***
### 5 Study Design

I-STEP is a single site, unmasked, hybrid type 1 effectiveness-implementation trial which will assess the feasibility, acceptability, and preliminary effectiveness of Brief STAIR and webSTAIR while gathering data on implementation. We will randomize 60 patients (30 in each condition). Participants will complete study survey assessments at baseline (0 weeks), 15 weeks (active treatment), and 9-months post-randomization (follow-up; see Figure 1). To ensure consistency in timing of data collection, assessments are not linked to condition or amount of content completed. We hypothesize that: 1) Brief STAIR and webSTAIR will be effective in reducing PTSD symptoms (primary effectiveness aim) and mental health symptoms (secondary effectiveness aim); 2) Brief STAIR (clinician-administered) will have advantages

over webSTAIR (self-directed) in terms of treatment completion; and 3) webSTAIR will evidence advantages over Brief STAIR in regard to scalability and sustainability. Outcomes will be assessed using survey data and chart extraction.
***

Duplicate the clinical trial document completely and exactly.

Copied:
### 5 Study Design

I-STEP is a single site, unmasked, hybrid type 1 effectiveness-implementation trial which will assess the feasibility, acceptability, and preliminary effectiveness of Brief STAIR and webSTAIR while gathering data on implementation. We will randomize 60 patients (30 in each condition). Participants will complete study survey assessments at baseline (0 weeks), 15 weeks (active treatment), and 9-months post-randomization (follow-up; see Figure 1). To ensure consistency in timing of data collection, assessments are not linked to condition or amount of content completed. We hypothesize that: 1) Brief STAIR and webSTAIR will be effective in reducing PTSD symptoms (primary effectiveness aim) and mental health symptoms (secondary effectiveness aim); 2) Brief STAIR (clinician-administered) will have advantages

over webSTAIR (self-directed) in terms of treatment completion; and 3) webSTAIR will evidence advantages over Brief STAIR in regard to scalability and sustainability. Outcomes will be assessed using survey data and chart extraction.